Energy and Environment
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Iowa is on the road to a greener future.
Iowa continues to build on an impressive renewable energy portfolio that leads the nation in ethanol and biofuel production, is blowing through the competition in wind energy and is beginning to harness the sun with more solar panels brightening the state’s urban and rural landscapes.
Make no mistake — Iowa remains a net importer of energy, consuming more than double the amount of energy that it produces.
Overall, the petroleum, coal and natural gas that Iowa industries, businesses and individuals consume must be imported, and the state has an energy production profile that is less diverse that the nation as a whole.
However, the Iowa Renewable Fuels Association recently announced the state’s 43 ethanol plants had produced a record 4.1 billion gallons of corn-based ethanol in 2016 while production of biodiesel fuel — mostly derived from soybeans — at Iowa’s nine plants increased 23 percent, to 297 million gallons.
Both totals led the nation.
Iowa also became the first state to generate more than 36 percent of its annual electricity from wind resources, and that market share could top 40 percent by 2020, thanks to nearly $12 billion worth of investments in wind farms led by the state’s two largest investor-owned utilities.
“I think we’ll see a lot of wind and solar. We have the potential to meet our electric needs 150 times over with both.”
- Nathaniel Baer
Iowa Environmental Council
Those inroads are important because experts say for the past five years, energy has been one of the largest expenditures in Iowa, with annual spending averaging $15.5 billion — amounting to almost $6,000 per person.
Overall, Iowa’s industrial sector — including agriculture — consumes roughly half the energy used in the state.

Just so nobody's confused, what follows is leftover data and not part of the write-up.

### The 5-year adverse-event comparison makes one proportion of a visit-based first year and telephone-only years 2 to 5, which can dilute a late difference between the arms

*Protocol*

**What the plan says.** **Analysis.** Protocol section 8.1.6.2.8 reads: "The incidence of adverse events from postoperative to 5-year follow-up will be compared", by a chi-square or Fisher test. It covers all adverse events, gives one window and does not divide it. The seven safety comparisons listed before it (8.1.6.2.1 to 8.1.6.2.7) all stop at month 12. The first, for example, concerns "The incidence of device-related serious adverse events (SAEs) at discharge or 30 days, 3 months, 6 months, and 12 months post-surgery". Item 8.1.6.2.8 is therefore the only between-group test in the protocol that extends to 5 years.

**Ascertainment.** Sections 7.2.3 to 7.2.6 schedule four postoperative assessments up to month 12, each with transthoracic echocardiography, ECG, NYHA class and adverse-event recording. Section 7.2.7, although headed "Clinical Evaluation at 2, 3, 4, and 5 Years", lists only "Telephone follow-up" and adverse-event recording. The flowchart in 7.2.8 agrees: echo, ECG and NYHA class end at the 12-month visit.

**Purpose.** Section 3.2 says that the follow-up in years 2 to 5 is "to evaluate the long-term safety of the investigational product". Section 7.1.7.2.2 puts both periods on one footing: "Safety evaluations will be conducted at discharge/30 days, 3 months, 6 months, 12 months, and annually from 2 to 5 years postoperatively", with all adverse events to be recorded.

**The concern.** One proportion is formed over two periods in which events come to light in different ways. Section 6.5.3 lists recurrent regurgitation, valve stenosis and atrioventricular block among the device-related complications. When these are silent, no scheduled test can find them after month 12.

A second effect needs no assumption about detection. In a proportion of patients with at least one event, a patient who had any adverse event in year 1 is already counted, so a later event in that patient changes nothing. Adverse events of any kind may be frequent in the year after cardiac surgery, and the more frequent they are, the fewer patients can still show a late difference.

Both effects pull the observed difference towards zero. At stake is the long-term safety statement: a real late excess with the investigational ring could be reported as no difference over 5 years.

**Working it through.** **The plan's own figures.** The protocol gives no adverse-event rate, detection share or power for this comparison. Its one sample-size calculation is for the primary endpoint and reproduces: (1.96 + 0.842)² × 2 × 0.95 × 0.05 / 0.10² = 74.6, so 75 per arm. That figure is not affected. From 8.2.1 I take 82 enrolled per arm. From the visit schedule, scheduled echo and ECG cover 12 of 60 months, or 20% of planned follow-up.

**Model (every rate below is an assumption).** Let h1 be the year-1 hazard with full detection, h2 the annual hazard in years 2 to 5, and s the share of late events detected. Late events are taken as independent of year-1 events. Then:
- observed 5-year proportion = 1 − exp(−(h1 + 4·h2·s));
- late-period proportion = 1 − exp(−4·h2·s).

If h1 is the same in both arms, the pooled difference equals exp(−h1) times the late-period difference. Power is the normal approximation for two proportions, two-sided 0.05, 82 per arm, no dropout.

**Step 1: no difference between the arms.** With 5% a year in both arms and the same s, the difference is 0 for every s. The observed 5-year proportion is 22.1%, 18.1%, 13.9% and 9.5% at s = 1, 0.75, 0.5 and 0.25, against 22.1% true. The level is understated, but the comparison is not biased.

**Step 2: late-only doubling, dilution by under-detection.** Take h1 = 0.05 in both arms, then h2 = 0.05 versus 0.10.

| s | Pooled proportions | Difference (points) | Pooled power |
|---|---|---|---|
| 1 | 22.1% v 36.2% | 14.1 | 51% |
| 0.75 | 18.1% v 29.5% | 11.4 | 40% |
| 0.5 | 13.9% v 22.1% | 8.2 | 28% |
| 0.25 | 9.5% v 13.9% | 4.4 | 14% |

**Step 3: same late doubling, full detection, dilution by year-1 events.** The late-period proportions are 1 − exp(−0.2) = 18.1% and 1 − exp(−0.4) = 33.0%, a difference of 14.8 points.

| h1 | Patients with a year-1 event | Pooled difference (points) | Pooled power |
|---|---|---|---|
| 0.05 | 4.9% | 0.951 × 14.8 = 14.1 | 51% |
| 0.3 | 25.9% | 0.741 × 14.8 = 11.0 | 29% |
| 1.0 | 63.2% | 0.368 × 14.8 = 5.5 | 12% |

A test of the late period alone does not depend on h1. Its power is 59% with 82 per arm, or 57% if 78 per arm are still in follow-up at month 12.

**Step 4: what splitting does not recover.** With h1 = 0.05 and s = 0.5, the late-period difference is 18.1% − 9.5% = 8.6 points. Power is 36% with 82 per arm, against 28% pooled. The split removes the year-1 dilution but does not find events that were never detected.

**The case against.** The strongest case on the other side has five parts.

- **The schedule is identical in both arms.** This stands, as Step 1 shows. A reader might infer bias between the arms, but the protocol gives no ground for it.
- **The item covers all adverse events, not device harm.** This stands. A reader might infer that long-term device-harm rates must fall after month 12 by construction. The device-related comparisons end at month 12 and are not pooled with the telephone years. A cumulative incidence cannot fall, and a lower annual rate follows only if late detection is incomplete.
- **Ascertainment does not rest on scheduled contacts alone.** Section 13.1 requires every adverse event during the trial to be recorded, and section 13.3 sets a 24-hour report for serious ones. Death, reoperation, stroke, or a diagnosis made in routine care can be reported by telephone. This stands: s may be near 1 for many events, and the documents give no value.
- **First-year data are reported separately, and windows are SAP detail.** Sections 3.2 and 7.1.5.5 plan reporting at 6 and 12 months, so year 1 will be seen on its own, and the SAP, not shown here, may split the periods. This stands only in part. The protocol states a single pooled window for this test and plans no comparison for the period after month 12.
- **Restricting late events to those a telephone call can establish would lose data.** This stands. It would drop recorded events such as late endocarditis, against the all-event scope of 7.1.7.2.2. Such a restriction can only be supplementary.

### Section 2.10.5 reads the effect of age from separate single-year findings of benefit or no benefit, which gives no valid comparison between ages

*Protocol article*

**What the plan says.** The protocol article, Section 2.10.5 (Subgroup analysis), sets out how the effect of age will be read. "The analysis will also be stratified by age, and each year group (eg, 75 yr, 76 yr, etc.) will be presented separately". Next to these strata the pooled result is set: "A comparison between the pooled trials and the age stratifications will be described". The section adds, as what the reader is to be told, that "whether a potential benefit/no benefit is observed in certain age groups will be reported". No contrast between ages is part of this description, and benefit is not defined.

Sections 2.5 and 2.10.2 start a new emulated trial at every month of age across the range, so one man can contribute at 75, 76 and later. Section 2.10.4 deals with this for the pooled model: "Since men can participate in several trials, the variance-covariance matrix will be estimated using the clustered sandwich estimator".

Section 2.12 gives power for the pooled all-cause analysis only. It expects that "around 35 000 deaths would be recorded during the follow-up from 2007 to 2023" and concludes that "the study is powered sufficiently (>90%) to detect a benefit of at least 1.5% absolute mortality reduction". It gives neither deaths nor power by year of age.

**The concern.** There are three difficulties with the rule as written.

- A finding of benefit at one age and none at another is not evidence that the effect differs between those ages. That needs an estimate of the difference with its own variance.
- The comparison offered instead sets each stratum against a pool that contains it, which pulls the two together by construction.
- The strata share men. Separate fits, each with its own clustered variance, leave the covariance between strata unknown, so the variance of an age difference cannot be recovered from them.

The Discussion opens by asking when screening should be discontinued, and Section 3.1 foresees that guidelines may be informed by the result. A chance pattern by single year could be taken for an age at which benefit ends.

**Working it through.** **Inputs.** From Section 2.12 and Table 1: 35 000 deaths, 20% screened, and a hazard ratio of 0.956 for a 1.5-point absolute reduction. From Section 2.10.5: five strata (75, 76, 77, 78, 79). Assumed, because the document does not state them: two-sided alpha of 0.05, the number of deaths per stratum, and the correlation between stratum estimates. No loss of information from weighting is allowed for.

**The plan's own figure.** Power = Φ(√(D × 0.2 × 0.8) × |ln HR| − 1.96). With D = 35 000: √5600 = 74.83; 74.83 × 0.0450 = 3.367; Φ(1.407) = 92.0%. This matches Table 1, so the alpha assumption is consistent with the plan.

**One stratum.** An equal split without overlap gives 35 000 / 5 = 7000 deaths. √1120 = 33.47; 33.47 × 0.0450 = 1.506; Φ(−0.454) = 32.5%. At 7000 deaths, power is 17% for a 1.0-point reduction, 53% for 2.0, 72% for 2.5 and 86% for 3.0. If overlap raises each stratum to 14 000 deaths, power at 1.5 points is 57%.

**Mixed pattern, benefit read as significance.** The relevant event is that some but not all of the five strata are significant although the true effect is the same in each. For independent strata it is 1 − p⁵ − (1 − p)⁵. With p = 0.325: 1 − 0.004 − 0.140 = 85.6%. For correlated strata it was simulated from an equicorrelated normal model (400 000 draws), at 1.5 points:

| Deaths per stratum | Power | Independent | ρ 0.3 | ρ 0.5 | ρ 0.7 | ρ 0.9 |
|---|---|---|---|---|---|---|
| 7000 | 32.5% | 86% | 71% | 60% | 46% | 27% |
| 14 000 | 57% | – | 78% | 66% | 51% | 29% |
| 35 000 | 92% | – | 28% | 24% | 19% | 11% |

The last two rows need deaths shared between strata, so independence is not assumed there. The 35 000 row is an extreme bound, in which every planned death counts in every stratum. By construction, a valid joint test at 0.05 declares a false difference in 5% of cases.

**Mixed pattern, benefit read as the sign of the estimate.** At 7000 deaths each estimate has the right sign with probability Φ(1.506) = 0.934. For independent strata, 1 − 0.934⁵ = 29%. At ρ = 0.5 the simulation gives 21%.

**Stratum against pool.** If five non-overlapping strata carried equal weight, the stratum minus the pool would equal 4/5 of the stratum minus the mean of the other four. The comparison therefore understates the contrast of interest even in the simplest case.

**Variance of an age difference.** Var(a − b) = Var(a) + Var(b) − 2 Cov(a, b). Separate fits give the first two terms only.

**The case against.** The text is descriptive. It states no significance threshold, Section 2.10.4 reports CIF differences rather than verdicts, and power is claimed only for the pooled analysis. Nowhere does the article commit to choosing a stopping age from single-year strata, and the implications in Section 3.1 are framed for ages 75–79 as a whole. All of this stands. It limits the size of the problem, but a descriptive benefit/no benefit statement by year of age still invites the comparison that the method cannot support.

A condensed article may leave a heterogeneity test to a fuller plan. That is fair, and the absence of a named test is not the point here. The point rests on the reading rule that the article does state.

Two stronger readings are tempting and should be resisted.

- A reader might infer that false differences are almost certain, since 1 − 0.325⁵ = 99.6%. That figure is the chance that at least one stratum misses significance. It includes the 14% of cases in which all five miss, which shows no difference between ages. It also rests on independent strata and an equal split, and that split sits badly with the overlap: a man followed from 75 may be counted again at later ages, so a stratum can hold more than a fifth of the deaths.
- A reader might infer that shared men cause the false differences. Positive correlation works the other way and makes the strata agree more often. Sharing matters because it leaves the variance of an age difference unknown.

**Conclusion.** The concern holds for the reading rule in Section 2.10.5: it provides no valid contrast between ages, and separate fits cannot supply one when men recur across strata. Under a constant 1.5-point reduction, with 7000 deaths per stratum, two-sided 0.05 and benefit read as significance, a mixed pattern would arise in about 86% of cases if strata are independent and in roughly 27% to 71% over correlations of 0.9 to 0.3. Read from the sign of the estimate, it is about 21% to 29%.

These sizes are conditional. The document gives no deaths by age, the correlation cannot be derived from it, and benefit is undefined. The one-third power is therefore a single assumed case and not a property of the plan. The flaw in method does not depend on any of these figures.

At the same time, the rise of clean-energy technologies have enabled Iowa to maintain some of the lowest energy costs in the nation.
That, in turn, has helped attract major tech companies such as Facebook, Google and Microsoft to Iowa and given the state a significant advantage when competing for new and expanding economic developments.
“Iowa is viewed as very advanced in the adoption of renewable energy technologies that relate to electricity, ethanol and soy diesel,” said Bill Fehrman, chief executive officer for MidAmerican Energy Co., whose company is on target for 85 percent of its retail customers’ energy from wind, with a future goal of 100 percent.
“The stability of the regulatory, legislative and executive branches in Iowa allows energy providers and customers to make long-term decisions while minimizing the risks.”
Tina Hoffman, spokeswoman for Iowa Economic Development Authority, said other U.S. states rival Iowa at the forefront of low-cost energy.
But she noted the mix of renewables in Iowa’s portfolio is “unequaled” in the country.
“We’re seen as a road map,” said Monte Shaw, executive director of the Iowa Renewable Fuels Association. “When I go to some of the national meetings and they say, hey, if you want your state to be on the cutting edge of renewable fuels, look at the policies Iowans adopted.”
Iowa made an early commitment to alternative energy by becoming the first state to take on a renewable energy portfolio standard. The state also enacted advanced ratemaking statutes that included lifting the prohibition of ownership of renewable energy facilities by investor-owned utilities. It took a leadership position in energy efficiency efforts, beginning in the 1990s, that have spurred savings and — according to state data — returned $2 to $3 in benefits for every dollar invested in recent years.
“The most efficient energy is the energy you don’t have to produce,” said Kevin Gaul, a Pella Corp. executive who was one of 48 Iowans involved in a process spanning more than a year that produced the first-ever Iowa Energy Plan. The 100-page report, released in December, sets state priorities and provides strategic guidance for Iowa’s energy future.
“If you can make buildings more efficient, that’s energy we don’t have to generate, which means it’s energy you don’t have to transport or have the buildup in infrastructure to distribute,” Gaul said.